Mitchell Blasted On CSME

Mitchell Blasted On CSME

 

 

 

 

By Candia Dames

candiadames@hotmail.com

Nassau, Bahamas

June 20, 2005

 

 

 

 

“If he is unhappy with that position he should not seek solace in lambasting those who did not share his view.” Mr. Brian Moree

 

 

 

Chairman of the government-appointed Bahamas Financial Services Consultative Forum Brian Moree believes it was unfortunate that Minister of Foreign Affairs Fred Mitchell deemed it appropriate last week to "impugn and demean" the views and motives of certain persons who opposed his views on the CARICOM Single Market and Economy.

 

"In doing so the Minister seemed to think that this somehow vindicated his position or strengthened his case on CSME. I think, with respect, that he was wrong and in doing so he did not enhance his cause or the dignity of his office by resorting to name calling and finger pointing," said Mr. Moree, who also commended the government for "listening to and considering the views of the Bahamian" people on CSME.

 

During his address one week ago today, Minister Mitchell announced that the government will not be signing the Revised Treaty of Chaguaramas within this present term, and lashed out at various individuals who had opposing views on whether the country should join the regional agreement.

 

Minister Mitchell said that some detractors of the CSME were false prophets who opposed the independence of The Bahamas back in the early 1970’s and are now crying crocodile tears over the issue of CSME and an alleged threat to the country’s sovereignty.

 

He also named several people directly, including Mr. Moree, whom he accused of spreading misinformation on the issue.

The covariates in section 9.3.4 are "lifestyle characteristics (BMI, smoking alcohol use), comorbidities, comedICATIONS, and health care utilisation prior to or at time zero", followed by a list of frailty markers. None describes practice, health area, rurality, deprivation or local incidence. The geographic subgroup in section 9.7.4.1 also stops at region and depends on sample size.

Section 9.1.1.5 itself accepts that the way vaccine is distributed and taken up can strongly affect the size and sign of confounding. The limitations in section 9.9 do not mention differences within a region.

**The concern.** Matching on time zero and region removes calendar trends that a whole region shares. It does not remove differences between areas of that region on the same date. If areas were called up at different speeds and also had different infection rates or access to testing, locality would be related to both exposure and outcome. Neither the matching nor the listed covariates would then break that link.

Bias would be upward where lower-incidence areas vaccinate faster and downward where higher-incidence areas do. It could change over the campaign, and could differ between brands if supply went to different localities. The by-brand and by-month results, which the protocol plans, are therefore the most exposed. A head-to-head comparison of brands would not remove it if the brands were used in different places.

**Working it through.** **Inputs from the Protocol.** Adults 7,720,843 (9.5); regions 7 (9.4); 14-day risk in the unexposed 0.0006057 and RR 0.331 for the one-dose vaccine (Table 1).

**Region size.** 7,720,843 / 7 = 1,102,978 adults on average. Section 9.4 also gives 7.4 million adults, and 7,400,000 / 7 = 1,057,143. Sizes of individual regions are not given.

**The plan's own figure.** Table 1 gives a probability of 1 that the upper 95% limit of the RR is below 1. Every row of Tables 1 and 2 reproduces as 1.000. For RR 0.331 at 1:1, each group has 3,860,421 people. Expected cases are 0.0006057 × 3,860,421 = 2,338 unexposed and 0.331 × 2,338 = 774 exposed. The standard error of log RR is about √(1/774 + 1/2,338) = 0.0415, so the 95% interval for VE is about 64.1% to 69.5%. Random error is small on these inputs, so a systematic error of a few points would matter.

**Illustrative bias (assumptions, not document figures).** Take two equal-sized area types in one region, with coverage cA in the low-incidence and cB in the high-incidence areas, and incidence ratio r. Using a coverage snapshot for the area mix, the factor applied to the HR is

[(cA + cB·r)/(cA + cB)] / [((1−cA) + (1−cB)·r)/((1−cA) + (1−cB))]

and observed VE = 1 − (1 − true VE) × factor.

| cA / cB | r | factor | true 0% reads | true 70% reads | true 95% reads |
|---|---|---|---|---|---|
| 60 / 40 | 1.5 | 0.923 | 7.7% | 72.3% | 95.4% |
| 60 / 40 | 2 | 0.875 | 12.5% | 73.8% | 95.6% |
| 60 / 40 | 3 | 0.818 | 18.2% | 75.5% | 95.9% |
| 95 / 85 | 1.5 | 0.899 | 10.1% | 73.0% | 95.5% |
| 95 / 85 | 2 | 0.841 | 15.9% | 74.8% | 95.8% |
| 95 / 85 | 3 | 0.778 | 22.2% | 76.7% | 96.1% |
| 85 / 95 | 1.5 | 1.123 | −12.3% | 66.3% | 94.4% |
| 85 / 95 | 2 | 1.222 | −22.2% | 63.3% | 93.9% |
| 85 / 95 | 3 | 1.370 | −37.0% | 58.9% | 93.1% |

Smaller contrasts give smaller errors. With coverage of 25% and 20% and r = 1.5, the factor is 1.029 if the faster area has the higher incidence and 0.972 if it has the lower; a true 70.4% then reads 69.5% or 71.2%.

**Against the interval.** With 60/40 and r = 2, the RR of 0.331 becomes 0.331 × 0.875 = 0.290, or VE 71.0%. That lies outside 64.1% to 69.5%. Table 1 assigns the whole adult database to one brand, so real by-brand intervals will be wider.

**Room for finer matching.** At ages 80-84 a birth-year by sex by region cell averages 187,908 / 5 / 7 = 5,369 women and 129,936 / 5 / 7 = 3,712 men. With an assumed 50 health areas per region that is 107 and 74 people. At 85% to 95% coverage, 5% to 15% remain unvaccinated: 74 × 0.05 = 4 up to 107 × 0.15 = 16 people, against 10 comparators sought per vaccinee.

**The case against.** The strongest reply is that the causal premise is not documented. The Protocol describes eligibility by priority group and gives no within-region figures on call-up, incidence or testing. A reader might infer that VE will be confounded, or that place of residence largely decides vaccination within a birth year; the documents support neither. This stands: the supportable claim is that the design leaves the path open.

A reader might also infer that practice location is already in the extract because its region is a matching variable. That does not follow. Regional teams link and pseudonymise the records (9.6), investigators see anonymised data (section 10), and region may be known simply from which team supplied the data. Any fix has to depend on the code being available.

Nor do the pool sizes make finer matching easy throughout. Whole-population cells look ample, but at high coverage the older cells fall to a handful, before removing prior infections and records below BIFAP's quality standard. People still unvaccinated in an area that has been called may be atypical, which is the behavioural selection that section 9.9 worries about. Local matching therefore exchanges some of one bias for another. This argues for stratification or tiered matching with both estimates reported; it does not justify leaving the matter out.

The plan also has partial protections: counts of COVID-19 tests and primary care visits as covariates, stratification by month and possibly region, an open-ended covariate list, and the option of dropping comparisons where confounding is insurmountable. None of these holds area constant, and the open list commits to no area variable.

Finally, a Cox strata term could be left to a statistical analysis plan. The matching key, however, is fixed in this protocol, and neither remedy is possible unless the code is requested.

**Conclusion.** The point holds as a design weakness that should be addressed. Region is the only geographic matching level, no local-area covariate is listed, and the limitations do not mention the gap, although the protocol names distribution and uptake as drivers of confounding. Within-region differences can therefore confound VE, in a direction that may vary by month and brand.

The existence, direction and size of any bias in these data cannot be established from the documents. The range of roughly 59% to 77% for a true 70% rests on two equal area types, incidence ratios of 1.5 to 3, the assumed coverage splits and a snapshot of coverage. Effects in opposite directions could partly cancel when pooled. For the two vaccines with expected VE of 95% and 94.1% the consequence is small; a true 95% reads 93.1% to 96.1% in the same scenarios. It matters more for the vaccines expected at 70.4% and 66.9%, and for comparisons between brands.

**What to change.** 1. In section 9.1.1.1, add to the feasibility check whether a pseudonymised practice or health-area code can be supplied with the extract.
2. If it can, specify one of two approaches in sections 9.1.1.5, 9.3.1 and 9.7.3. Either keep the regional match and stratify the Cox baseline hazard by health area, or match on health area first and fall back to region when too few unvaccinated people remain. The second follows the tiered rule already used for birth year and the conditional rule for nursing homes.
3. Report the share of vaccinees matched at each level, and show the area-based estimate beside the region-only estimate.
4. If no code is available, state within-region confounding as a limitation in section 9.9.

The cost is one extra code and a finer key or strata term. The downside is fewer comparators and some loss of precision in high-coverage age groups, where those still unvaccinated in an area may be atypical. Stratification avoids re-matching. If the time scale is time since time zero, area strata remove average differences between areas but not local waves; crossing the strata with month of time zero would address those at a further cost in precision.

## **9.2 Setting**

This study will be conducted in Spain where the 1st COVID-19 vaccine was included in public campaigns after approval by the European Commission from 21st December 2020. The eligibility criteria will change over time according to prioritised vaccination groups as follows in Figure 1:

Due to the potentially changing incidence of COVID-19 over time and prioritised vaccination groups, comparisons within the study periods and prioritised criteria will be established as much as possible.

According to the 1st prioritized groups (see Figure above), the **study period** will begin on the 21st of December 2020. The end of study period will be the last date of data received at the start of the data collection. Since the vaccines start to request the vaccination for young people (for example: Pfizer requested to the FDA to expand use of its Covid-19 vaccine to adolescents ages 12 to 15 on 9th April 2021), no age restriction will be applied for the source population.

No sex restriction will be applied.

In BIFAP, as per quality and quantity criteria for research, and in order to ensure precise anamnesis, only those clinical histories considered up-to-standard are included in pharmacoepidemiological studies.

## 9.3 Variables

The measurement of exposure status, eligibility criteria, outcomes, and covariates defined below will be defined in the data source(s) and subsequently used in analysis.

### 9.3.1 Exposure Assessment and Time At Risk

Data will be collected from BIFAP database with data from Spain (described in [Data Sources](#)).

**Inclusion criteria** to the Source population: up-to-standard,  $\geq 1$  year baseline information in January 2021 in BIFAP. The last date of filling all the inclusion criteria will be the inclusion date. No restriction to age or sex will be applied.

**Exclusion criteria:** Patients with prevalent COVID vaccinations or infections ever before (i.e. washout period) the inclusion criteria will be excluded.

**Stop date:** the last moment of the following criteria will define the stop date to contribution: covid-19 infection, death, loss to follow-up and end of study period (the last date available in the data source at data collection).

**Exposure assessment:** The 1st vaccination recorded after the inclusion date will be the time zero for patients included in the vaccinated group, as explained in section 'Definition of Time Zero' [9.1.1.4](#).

But Mr. Moree, in his statement issued over the weekend, said, "The simple fact is that the Minister, as the lead spokesman for the government, failed to convince thousands of Bahamians that signing the Revised Treaty was in the national interest of our country.

 

"If he is unhappy with that position he should not seek solace in lambasting those who did not share his view. Rather, I respectfully suggest that it would be more constructive for the Minister to focus on the relevant issues and at least countenance the thought that there might be some merit in views other than his own."

 

Refuting more of what the Minister said in the House of Assembly last week, Mr. Moree added, "I regret that it is necessary to remind the Minister that those of us who do not agree with his assessment of the CSME are not unintelligent, confused, uninformed or misguided.

 

"My opposition to the CSME is not, and has never been, politically motivated or in any way related to the Minister in his personal capacity. I repeatedly made the point in my public statements that the CSME is not a political issue and the national debate should proceed on that basis."

 

Referring to Mr. Moree, Minister Mitchell in his address said that as the chairman of The Bahamas Financial Services Consultative Forum, caused "quite a stir in the community" when his group released an immigration report suggesting that the immigration laws of The Bahamas should be liberalized to allow for more foreign workers to come and work in the financial services sector.